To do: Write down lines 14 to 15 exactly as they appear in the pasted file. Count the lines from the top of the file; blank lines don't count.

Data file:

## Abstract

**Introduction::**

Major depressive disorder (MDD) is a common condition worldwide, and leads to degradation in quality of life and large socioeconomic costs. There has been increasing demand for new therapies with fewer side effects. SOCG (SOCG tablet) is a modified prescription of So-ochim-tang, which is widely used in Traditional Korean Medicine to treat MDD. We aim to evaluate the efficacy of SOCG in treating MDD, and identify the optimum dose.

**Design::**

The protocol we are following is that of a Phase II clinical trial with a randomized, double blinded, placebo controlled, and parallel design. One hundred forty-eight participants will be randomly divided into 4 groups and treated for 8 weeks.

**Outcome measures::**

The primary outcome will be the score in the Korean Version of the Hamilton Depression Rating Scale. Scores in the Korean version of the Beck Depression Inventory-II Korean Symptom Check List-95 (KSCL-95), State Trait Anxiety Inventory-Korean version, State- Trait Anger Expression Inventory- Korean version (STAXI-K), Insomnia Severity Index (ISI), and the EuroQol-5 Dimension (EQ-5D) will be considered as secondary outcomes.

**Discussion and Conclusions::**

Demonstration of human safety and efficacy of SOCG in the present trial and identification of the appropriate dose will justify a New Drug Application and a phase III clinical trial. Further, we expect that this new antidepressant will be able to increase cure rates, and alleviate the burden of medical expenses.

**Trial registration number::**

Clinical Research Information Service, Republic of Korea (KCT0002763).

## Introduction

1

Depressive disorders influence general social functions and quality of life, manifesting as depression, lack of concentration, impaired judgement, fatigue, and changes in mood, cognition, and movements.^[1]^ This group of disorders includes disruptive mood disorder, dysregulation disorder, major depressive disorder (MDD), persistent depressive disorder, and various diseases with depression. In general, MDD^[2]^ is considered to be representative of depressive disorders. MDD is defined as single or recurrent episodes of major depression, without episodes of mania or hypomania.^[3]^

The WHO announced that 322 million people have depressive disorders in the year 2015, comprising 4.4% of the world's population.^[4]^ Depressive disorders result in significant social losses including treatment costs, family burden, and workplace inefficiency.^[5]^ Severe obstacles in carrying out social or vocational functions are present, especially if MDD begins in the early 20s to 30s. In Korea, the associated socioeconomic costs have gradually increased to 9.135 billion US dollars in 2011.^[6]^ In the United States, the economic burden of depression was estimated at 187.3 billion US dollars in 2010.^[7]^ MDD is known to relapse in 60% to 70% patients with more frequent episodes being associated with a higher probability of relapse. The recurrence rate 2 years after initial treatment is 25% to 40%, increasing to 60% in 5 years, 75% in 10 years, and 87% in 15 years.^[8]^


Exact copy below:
Depressive disorders influence general social functions and quality of life, manifesting as depression, lack of concentration, impaired judgement, fatigue, and changes in mood, cognition, and movements.^[1]^ This group of disorders includes disruptive mood disorder, dysregulation disorder, major depressive disorder (MDD), persistent depressive disorder, and various diseases with depression. In general, MDD^[2]^ is considered to be representative of depressive disorders. MDD is defined as single or recurrent episodes of major depression, without episodes of mania or hypomania.^[3]^

The WHO announced that 322 million people have depressive disorders in the year 2015, comprising 4.4% of the world's population.^[4]^ Depressive disorders result in significant social losses including treatment costs, family burden, and workplace inefficiency.^[5]^ Severe obstacles in carrying out social or vocational functions are present, especially if MDD begins in the early 20s to 30s. In Korea, the associated socioeconomic costs have gradually increased to 9.135 billion US dollars in 2011.^[6]^ In the United States, the economic burden of depression was estimated at 187.3 billion US dollars in 2010.^[7]^ MDD is known to relapse in 60% to 70% patients with more frequent episodes being associated with a higher probability of relapse. The recurrence rate 2 years after initial treatment is 25% to 40%, increasing to 60% in 5 years, 75% in 10 years, and 87% in 15 years.^[8]^